Mock orange (philadelphus)
This has masses of very fragrant, pretty white flowers.
This summer flowering bulb produces large globe-shaped mauve flowers.
There are masses of different varieties which are coming into flower in June. Comte de Chambord is a beautiful dark pink rose with a lovely fragrance.
Q: I’m really proud of my delphiniums, but last year they developed black marks on their leaves which became dry and crispy. What’s causing this and how can I prevent it?
A: These blotches arc caused by a bacterium called Pseudomonas delphinii. It can either be soil borne or can spread from other infected plants, and unfortunately there’s no quick cure. You should be able to bring it under control by picking off infected leaves as soon as the marks appear. Throw infected leaves in the bin or burn them, but whatever you do, don’t put them on the compost heap.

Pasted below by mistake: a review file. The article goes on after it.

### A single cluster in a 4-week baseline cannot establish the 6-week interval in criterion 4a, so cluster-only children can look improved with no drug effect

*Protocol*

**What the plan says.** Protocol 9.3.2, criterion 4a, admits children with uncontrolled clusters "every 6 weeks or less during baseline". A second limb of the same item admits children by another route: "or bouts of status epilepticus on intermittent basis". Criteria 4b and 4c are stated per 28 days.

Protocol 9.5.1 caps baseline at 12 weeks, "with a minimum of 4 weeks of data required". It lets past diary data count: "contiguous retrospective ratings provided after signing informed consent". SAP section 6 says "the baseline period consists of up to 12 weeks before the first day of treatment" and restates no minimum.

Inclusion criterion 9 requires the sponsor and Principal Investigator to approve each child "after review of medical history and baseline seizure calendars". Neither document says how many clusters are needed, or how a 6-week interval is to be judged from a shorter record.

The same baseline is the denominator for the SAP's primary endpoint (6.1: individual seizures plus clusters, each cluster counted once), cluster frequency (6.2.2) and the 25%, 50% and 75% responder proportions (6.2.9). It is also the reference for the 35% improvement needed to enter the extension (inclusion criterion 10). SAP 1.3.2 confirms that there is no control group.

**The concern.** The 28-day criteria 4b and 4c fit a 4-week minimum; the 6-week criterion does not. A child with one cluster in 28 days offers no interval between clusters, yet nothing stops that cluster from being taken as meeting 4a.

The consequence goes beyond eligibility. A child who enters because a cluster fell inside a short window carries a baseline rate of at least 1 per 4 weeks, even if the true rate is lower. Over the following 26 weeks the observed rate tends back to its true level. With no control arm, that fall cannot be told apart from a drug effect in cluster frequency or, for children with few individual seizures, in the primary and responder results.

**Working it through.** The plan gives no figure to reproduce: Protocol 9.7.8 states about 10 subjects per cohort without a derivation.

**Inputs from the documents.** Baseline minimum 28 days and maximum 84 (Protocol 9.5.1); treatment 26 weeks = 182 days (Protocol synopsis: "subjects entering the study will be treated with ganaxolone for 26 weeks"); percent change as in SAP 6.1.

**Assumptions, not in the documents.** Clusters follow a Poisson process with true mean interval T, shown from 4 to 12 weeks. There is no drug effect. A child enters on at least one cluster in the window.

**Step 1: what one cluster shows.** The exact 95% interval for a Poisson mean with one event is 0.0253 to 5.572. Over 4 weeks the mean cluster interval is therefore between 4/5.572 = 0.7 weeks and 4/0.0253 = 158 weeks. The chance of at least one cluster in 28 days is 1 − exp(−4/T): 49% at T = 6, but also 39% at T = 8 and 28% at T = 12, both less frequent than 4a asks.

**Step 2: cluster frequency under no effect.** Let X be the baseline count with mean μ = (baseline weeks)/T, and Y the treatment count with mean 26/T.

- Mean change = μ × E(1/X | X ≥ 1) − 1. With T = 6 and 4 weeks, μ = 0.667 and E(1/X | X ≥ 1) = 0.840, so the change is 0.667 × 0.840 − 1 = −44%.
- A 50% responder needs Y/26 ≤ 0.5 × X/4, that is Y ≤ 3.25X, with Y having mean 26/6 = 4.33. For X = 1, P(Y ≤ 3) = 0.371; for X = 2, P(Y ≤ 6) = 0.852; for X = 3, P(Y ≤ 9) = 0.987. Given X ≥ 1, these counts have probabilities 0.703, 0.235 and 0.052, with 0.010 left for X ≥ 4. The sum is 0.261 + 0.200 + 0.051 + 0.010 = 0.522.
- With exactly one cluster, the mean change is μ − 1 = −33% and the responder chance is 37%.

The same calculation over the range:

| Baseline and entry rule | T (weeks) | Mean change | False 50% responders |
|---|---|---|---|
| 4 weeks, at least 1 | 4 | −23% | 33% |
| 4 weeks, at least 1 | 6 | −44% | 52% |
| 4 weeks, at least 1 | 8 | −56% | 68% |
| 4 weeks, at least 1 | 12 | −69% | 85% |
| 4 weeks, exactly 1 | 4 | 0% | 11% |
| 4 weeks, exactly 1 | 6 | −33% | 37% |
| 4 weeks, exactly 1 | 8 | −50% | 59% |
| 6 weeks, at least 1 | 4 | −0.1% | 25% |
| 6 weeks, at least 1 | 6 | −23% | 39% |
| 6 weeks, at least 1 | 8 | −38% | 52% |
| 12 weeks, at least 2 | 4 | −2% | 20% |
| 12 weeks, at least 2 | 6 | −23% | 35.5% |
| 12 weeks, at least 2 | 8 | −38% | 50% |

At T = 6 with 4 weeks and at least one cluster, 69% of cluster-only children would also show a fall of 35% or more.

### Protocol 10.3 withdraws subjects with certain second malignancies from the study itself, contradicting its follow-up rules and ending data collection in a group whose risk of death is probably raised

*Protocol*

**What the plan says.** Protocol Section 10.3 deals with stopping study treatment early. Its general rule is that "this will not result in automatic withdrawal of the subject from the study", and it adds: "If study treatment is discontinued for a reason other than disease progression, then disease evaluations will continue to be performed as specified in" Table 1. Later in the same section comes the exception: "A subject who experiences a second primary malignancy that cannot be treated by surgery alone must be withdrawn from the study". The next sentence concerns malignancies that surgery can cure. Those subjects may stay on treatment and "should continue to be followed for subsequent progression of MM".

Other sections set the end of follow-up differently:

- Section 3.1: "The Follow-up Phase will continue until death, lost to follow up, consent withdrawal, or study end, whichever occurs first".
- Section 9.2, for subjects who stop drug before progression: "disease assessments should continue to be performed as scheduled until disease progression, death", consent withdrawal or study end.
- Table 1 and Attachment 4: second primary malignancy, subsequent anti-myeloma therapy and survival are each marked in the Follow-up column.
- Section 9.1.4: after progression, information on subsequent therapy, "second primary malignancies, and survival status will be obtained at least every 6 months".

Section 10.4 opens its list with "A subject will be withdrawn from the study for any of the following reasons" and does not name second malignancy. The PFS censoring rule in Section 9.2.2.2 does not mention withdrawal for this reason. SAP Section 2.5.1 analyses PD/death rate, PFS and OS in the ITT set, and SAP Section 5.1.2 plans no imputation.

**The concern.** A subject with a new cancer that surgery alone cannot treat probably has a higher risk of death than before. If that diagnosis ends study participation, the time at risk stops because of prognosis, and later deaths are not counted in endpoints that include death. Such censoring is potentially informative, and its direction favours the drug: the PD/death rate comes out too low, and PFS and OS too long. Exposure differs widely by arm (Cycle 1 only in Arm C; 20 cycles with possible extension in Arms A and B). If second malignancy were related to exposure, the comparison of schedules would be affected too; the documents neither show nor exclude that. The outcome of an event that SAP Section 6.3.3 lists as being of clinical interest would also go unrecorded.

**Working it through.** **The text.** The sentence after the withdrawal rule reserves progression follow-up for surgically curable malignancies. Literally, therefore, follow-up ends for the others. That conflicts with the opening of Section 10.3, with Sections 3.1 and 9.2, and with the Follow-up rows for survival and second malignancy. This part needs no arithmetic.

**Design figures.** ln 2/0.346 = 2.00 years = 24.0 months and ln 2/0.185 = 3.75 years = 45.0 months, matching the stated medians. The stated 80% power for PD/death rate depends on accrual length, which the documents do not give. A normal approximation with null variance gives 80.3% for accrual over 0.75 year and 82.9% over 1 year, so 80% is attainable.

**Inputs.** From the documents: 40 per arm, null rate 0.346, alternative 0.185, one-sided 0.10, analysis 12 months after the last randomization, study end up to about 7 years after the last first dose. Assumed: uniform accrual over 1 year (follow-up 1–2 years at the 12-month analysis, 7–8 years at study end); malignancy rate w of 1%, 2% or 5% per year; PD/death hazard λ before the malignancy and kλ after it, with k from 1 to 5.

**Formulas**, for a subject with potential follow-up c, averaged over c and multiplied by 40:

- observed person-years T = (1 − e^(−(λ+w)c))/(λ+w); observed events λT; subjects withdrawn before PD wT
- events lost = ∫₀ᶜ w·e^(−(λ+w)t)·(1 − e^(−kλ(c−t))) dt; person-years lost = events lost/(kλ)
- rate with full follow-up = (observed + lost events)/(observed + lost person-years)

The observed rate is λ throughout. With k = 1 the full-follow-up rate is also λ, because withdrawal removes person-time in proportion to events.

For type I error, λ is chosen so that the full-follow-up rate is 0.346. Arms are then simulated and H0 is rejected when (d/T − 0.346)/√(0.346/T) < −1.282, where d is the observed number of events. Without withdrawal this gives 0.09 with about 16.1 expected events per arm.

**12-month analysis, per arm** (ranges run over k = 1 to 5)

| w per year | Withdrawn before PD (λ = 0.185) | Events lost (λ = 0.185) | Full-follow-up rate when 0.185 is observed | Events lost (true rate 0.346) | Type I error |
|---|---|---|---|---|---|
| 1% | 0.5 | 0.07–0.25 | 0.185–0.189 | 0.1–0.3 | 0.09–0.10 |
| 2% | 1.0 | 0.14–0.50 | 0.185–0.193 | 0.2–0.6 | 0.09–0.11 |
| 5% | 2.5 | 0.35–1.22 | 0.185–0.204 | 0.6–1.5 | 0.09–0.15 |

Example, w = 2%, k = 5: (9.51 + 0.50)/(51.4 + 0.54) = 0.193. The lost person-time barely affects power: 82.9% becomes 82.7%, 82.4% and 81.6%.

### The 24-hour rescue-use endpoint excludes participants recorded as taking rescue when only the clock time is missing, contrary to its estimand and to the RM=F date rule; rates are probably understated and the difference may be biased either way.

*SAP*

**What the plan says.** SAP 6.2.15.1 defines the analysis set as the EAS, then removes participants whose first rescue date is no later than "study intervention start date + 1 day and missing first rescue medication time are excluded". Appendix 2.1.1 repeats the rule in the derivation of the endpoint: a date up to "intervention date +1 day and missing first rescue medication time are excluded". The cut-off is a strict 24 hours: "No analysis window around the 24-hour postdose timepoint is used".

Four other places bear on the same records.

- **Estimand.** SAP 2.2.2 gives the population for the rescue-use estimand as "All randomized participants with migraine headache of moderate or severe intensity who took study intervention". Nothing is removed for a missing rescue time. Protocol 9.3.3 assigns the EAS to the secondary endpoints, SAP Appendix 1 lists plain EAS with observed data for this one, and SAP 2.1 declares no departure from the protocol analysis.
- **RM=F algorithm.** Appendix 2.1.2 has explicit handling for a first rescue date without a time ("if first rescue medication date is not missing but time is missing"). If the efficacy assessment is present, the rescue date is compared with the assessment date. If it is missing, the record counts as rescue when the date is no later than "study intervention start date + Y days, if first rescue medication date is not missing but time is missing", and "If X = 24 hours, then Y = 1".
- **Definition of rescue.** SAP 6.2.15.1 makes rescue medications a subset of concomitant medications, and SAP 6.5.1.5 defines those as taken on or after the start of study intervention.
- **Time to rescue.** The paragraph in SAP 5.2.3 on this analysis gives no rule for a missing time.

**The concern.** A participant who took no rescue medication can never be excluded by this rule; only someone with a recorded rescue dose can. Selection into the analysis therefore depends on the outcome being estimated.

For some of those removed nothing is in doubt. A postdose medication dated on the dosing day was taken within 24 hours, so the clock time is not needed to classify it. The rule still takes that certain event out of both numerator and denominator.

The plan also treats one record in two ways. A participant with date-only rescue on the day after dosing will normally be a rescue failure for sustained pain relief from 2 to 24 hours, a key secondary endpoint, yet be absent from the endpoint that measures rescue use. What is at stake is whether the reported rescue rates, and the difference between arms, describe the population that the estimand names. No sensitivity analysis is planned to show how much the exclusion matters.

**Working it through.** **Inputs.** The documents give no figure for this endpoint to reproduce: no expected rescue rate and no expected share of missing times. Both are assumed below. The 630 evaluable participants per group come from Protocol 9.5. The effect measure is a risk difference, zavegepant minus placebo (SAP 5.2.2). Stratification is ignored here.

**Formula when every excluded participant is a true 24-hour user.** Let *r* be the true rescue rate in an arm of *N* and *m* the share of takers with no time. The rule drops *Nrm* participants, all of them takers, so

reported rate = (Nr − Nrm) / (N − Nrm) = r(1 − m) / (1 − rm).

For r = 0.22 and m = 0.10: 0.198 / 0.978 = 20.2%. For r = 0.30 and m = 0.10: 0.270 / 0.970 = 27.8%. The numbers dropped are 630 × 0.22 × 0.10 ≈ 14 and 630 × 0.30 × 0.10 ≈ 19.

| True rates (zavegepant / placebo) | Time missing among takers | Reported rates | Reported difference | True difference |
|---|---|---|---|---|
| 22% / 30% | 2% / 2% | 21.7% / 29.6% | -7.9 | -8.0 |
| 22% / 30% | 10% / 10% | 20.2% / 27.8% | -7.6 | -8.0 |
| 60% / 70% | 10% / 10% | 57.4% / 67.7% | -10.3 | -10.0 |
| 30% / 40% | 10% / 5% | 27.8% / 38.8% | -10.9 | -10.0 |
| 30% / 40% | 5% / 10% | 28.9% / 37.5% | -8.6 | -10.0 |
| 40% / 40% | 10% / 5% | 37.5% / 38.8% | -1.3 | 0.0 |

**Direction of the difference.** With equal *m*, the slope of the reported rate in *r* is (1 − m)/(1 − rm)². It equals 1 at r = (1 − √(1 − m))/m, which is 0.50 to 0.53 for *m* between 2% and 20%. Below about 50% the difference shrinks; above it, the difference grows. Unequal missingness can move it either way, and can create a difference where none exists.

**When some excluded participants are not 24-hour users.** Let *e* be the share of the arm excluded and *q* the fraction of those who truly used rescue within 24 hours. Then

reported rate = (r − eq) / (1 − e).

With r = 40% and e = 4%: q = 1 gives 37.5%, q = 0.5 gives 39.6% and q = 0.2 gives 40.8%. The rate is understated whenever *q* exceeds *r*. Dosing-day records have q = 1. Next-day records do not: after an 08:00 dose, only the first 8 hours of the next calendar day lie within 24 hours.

The sweet-smelling, heady scent of lavender is a real delight, and Nolfolk lavender Ltd has brought out a new dwarf variety which is ideal for small gardens or pots. Lavender Miss Muffelt grows well in small borders, rockeries and in walls, with rich lilac blue flowers on tuffets of grey green foliage. It costs 3.95 per plant or 10.45 for 3. To ordar, call 01603 739555. As a bonus, for each plant sold 1Op will be donated to the lavender Trust and Breast Cancer Care.